This preview shows pages 1–3. Sign up to view the full content.
This preview has intentionally blurred sections. Sign up to view the full version.
View Full Document
Unformatted text preview: Solutions to the Problems in the Textbook Conceptual Problems: 1. The production function provides a quantitative link between inputs and output. For example, the CobbDouglas production function mentioned in the text is of the form: Y = F(N,K) = AN 1 θ K θ , where Y represents the level of output. (1  θ ) and θ are weights equal to the shares of labor (N) and capital (K) in production, while A is often used as a measure for the level of technology. It can be easily shown that labor and capital each contribute to economic growth by an amount that is equal to their individual growth rates multiplied by their respective share in income. 2. The Solow model predicts convergence, that is, countries with the same production function, savings rate, and population growth will eventually reach the same level of income per capita. In other words, a poor country may eventually catch up to a richer one by saving at the same rate and making technological innovations. However, if these countries have different savings rates, they will reach different levels of income per capita, even though their longterm growth rates will be the same. 3. A production function that omits the stock of natural resources cannot adequately predict the impact of a significant change in the existing stock of natural resources on the economic performance of a country. For example, the discovery of new oil reserves or an entirely new resource would have a significant effect on the level of output that could not be predicted by such a production function. 4. Interpreting the Solow residual purely as technological progress would ignore, for example, the impact that human capital has on the level of output. In other words, this residual not only captures the effect of technological progress but also the effect of changes in human capital (H) on the growth rate of output. To eliminate this problem we can explicitly include human capital in the production function, such that Y = F(K,N,H) = AN a K b H c with a + b + c = 1. Then the growth rate of output can be calculated as ∆ Y/Y = ∆ A/A + a( ∆ N/N) + b( ∆ K/K) + c( ∆ H/H). 5. The savings function sy = sf(k) assumes that a constant fraction of output is saved. The investment requirement, that is, the (n + d)kline, represents the amount of investment needed to maintain a constant capitallabor ratio (k). A steadystate equilibrium is reached when saving is equal to the investment requirement, that is, when sy = (n + d)k. At this point the capitallabor ratio k = K/N is not changing, so capital (K), labor (N), and output (Y) all must be growing at the same rate, that is, the rate of population growth n = ( ∆ N/N). 26 6. In the long run, the rate of population growth n = ( ∆ N/N) determines the growth rate of the steady state output per capita. In the short run, however, the savings rate, technological progress, and the rate of depreciation can all affect the growth rate....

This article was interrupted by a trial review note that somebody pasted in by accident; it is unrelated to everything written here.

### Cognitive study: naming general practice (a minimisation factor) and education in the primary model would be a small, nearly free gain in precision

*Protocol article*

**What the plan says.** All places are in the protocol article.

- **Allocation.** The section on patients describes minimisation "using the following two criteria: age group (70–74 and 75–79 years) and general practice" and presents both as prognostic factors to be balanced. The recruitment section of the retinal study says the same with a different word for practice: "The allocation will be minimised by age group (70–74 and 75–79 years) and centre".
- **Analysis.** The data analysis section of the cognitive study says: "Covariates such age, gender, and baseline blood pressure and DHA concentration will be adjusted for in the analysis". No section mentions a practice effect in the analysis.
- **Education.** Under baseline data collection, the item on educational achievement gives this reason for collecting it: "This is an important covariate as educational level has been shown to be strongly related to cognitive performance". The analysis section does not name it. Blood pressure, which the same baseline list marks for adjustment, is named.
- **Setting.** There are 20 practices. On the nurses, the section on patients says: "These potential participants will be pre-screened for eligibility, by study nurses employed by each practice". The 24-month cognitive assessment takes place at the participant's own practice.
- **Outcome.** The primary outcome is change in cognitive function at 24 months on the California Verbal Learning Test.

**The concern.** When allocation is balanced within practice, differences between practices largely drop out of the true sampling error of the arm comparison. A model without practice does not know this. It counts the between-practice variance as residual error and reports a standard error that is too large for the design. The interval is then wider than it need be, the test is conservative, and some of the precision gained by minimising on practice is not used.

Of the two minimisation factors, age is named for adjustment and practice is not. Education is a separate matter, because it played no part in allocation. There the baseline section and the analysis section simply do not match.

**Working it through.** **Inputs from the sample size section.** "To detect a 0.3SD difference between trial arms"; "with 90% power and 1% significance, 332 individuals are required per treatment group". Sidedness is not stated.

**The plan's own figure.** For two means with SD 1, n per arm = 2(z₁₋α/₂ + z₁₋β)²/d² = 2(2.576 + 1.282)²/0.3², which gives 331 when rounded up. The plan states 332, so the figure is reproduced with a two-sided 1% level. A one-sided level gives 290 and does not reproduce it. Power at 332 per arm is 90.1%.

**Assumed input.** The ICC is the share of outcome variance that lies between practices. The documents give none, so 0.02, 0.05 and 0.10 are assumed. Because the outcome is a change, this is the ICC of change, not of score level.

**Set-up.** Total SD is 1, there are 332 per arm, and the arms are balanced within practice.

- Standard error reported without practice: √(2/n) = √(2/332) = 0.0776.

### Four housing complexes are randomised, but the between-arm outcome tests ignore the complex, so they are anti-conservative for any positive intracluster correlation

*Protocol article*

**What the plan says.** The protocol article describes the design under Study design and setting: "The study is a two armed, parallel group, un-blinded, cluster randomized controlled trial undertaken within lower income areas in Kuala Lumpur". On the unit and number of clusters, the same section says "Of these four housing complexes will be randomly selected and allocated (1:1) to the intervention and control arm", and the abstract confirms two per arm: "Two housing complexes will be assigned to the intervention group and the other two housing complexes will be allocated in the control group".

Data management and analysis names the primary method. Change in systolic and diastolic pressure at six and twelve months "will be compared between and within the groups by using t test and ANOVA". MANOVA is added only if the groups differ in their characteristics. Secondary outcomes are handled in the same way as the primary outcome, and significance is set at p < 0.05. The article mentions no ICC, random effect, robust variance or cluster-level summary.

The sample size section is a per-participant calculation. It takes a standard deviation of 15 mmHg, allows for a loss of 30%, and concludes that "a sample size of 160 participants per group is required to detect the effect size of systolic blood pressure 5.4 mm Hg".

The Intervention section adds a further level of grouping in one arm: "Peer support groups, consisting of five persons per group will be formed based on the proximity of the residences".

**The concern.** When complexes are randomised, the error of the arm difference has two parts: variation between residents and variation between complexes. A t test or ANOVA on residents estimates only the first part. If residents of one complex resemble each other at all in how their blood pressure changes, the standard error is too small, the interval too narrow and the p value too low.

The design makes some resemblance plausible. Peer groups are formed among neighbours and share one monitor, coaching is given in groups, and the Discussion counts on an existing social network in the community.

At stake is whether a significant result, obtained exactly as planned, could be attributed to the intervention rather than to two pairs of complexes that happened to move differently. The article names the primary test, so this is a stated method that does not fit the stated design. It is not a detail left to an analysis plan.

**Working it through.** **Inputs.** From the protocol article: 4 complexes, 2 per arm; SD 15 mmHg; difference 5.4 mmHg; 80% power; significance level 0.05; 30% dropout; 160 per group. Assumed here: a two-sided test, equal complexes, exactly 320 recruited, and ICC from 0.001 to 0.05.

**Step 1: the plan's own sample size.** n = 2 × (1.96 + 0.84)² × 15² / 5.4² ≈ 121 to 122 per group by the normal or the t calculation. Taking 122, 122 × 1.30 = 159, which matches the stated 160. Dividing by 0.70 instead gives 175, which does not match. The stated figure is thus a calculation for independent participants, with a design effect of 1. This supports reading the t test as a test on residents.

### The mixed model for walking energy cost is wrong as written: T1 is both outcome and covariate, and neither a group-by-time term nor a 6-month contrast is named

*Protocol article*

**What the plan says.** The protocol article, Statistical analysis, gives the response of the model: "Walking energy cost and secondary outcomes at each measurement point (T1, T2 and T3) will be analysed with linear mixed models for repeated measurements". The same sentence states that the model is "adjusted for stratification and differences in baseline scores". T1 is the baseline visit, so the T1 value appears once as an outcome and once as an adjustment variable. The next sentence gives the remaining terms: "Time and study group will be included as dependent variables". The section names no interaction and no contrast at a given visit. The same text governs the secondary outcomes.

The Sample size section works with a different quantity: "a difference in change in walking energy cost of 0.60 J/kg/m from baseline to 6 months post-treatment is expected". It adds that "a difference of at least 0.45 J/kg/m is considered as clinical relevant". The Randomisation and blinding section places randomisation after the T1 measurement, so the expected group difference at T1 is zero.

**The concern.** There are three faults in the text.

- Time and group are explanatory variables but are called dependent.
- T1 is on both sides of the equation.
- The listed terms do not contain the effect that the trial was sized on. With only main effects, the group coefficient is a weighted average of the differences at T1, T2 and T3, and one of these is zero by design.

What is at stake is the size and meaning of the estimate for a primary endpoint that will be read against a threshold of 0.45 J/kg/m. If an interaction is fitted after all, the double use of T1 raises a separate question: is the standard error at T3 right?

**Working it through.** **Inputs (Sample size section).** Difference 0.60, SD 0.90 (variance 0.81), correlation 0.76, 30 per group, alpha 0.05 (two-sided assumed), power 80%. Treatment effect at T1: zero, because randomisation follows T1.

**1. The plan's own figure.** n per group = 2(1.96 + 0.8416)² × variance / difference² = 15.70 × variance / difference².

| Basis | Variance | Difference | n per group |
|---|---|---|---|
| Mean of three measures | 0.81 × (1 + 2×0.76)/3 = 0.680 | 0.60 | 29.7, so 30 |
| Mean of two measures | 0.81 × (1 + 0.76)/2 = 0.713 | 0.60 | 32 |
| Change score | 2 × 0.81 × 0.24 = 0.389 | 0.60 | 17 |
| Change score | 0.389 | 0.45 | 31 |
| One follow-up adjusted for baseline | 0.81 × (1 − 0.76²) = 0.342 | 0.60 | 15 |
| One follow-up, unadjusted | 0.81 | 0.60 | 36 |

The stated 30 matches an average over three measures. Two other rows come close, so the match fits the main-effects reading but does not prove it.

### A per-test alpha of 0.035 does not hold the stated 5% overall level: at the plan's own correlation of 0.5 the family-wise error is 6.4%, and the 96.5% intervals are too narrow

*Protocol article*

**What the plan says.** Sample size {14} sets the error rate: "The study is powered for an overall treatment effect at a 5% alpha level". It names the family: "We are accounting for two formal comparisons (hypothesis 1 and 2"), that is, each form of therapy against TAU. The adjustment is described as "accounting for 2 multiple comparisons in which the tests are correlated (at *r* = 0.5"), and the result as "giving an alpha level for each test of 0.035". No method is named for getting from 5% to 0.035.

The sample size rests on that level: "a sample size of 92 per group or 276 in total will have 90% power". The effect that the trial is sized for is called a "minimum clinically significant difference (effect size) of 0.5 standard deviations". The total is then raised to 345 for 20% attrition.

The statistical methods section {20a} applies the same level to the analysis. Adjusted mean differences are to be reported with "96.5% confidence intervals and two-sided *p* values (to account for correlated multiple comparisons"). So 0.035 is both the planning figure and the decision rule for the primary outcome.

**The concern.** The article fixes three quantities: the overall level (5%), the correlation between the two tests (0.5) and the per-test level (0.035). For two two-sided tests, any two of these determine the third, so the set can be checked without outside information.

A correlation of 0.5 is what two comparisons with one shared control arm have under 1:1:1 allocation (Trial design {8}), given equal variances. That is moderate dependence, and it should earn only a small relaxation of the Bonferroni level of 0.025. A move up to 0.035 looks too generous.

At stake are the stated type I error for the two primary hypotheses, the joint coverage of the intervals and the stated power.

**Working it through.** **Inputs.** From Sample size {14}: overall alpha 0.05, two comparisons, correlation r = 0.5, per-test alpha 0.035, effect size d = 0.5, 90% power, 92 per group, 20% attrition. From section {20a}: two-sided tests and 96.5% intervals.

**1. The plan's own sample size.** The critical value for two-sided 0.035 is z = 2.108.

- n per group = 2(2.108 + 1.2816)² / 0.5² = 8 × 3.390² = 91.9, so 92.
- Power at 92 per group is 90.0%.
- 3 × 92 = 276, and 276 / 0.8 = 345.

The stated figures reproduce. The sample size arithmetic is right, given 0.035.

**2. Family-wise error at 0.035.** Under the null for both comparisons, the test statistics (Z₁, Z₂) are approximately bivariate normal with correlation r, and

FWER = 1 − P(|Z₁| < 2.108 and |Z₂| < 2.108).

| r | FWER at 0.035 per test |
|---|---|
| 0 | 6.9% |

View
Full
Document
This note was uploaded on 12/23/2008 for the course ECON DEPAR Economics taught by Professor Dr.dwightisraelsen during the Fall '08 term at Utah State University.
 Fall '08
 Dr.DwightIsraelsen

Click to edit the document details